Have you ever observe an impressive dance show and wonder how they do that?
Possibly you marveled at how a large dance troupe can fill a stage with whirling and leaping yet never clash, stumble, or kick one another.
Practicing spatial awareness is how it is accomplished.
Spatial Patterns: Part of the Dance
Spatial awareness is something we all have, but dancers train for many years to master it.
Dancers, nevertheless, use this capability regularly practicing and training into them from the very beginning of their careers.
The dance itself is an art form produced from bodily movement through space, so no one should feel shocked at the advanced degree performers control spatial awareness abilities.
They need it to collaborate with their motions.
Big groups on a small dance floor can quickly become hard to navigate, increasing the threat of crash and injury.
Each dancer finds out how to use their own space, or kinesphere, the location surrounding one’s body through which they contort and move.
Being Aware of Space in Dance: Quick Overview
Space is whatever that surrounds us, the things and individuals in addition to the emptiness we use to move around.
Spatial awareness, also called spatial perception, is the degree to which we comprehend the space around us, the relationship of objects in that space to one another, our understanding of how we can move through those areas, and our relationship to the empty spaces and the objects around us.
Spatial Awareness in dance happens in 2 ways:
- Exteroceptive Awareness
- Interoceptive Awareness
Exteroceptive awareness utilizes our senses, like sight and hearing, to understand space exterior to our bodies.
Interoceptive awareness utilizes our physical systems to understand our position and motion through space.
A perfect example of interoceptive awareness is our sense of balance.
We require this skill to understand our relationship to our surroundings, to move around without tripping over our own feet or strolling into walls, and it helps us recognize items even when we see them from different angles.
Each day, we use this ability to walk around, get dressed, make meals, drive cars, or any other job, including motion.
What is Timing in Dance
Timing is known as the movement of dancers through time, and specifically within the relationship to the music, rhythm, meter, or pace.
Force refers to the energy, dynamism, and strength of each motion.
One of the most fundamental motives of dance is the expression and communication of emotion.
Dance often includes movement being taken to an extreme, with, for instance, the arms being flung or extended, the head raised back, and the body twisted or arched.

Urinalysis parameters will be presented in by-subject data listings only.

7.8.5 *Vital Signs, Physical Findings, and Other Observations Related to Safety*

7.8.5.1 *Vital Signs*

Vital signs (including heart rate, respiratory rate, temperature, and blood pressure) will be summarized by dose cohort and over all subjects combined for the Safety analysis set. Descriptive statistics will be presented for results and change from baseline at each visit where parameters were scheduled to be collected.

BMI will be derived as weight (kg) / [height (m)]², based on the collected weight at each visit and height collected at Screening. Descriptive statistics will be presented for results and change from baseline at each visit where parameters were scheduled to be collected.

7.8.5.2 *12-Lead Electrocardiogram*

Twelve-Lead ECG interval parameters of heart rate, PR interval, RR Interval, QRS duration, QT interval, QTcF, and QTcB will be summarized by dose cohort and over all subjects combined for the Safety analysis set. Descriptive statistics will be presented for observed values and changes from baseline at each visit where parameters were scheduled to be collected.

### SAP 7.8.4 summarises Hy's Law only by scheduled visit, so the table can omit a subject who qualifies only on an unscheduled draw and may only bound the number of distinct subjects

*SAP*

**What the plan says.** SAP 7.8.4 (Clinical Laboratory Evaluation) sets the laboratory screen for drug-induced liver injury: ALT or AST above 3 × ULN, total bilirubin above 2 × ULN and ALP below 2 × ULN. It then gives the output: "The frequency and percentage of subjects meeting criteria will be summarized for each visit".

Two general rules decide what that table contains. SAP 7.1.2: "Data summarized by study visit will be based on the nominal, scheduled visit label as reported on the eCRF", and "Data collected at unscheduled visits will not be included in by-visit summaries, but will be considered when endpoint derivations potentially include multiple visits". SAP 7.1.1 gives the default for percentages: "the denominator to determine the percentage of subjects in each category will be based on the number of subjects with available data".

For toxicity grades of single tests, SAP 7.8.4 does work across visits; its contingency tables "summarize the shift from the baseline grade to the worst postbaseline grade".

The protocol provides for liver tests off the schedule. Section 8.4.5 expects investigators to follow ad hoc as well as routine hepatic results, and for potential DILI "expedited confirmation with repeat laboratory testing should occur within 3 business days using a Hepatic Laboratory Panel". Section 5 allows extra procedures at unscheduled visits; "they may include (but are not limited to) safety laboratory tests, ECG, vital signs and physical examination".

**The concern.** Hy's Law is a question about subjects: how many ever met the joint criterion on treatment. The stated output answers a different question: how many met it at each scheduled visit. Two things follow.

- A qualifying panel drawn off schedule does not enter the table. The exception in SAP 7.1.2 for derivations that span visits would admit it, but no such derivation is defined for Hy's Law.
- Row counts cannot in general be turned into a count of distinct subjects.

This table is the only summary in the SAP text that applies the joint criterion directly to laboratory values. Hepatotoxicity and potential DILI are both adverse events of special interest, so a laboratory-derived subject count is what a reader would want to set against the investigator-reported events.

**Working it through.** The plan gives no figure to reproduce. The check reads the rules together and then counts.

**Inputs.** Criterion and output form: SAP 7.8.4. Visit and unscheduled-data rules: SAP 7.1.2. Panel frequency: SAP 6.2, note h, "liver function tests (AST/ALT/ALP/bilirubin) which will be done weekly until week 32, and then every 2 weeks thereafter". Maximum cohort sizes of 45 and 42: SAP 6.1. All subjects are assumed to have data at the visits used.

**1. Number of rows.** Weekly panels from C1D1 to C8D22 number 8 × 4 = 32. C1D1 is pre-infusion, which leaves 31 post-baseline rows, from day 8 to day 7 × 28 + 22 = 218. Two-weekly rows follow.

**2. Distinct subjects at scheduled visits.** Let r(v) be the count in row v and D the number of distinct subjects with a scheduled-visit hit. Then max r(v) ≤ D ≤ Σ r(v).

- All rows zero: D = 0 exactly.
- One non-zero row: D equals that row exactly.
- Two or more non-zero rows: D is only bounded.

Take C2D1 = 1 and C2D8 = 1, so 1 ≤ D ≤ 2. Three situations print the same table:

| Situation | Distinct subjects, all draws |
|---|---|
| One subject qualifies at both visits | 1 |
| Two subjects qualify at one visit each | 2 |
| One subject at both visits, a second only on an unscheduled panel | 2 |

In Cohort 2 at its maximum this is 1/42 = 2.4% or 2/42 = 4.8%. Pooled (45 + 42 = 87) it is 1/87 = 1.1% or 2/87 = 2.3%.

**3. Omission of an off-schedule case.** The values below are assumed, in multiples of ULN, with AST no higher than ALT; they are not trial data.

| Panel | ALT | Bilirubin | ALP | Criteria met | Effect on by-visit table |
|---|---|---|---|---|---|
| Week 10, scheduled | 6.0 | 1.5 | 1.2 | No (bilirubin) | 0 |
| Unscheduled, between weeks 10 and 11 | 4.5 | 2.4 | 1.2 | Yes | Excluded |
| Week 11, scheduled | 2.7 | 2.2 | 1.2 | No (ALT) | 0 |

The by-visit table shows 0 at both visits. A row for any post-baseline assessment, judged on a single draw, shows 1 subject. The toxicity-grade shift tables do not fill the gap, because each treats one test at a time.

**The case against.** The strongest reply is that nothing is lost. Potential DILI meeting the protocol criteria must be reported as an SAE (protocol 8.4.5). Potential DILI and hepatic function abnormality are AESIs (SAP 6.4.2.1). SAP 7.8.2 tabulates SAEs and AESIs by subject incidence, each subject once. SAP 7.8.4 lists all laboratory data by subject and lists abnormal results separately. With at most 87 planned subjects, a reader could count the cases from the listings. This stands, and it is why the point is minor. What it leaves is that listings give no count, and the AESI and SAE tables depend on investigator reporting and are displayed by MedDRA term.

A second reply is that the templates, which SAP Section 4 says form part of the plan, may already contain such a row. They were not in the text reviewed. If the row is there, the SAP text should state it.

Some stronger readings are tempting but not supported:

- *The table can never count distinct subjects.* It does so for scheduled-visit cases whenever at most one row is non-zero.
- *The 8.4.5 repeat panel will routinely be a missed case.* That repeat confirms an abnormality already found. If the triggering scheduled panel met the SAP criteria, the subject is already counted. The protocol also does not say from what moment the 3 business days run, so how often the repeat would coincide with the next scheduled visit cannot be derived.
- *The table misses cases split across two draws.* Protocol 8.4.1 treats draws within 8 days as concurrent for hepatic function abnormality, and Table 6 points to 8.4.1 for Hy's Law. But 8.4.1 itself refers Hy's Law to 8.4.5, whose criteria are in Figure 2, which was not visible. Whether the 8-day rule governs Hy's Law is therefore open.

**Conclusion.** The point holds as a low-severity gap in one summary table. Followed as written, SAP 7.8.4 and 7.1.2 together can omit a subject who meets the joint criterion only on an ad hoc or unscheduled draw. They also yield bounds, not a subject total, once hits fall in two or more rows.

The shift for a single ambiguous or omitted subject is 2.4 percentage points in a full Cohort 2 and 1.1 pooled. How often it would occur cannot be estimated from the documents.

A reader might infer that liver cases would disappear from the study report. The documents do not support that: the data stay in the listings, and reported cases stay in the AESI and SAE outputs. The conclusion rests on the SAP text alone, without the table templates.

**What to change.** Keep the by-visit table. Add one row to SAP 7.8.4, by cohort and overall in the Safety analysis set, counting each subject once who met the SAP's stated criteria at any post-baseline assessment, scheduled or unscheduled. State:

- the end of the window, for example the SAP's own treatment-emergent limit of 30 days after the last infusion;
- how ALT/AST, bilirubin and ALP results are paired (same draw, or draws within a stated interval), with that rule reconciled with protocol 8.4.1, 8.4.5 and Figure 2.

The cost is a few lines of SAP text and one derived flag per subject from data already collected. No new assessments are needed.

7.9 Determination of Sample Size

All of these characteristics may produce a mindset and body that is very different from that of everyday experience.
The dancer might become intensely familiar with the force of gravity and of a state of equilibrium or disequilibrium that normal activities do not create.
At the same time, the dance develops a different perception of time and space for the dancer.
- Time: is marked by the balanced ordering of movement and by the duration of the dance.
- Space: is organized around the ways along which the dancer travels or around the shapes made by the body.
Asymmetry VS Symmetry
Spatial patterns, like body shapes, may display symmetry or asymmetry, suggesting stability and equilibrium versus irregularity and imbalance.
Choreographers use these tactics to evoke strong or weak dramatic effects.
General Space in Dance
General Space is the space shared by all. It reaches beyond the personal scope.
Space is Where the Body Moves.
As dancers progress through space, their bodies create patterns on the floor and in the air.
Spatial designs are an essential part of the dance, giving dancers a purposeful reason for moving.
- Space: Locomotor Leap Some examples of Locomotor Leap are Skip, Gallop, and Slide.
- Space: Non-Locomotor Some examples of non- Locomotor are balance, stretch, push, swing, and bend.
What are the Three Choreographic Elements of Dance?
The elements of dance are tools that allow choreographers and performers to bring their visions to fruition.
The three elements are space, time, and energy.
Space is the area the dancer is practicing in.
Space has levels; low floor actions, medium standing moves, and high jumping and raising steps.
Time encompasses rhythm, speed, and syncopation of motions.
Utilizing time in different mixes of music can develop intricate visual results.
Energy is associated with the quality of motion.
This idea is identifiable when comparing ballet and tap.
Some forms of choreography are soft and smooth, while others are sharp and energetic.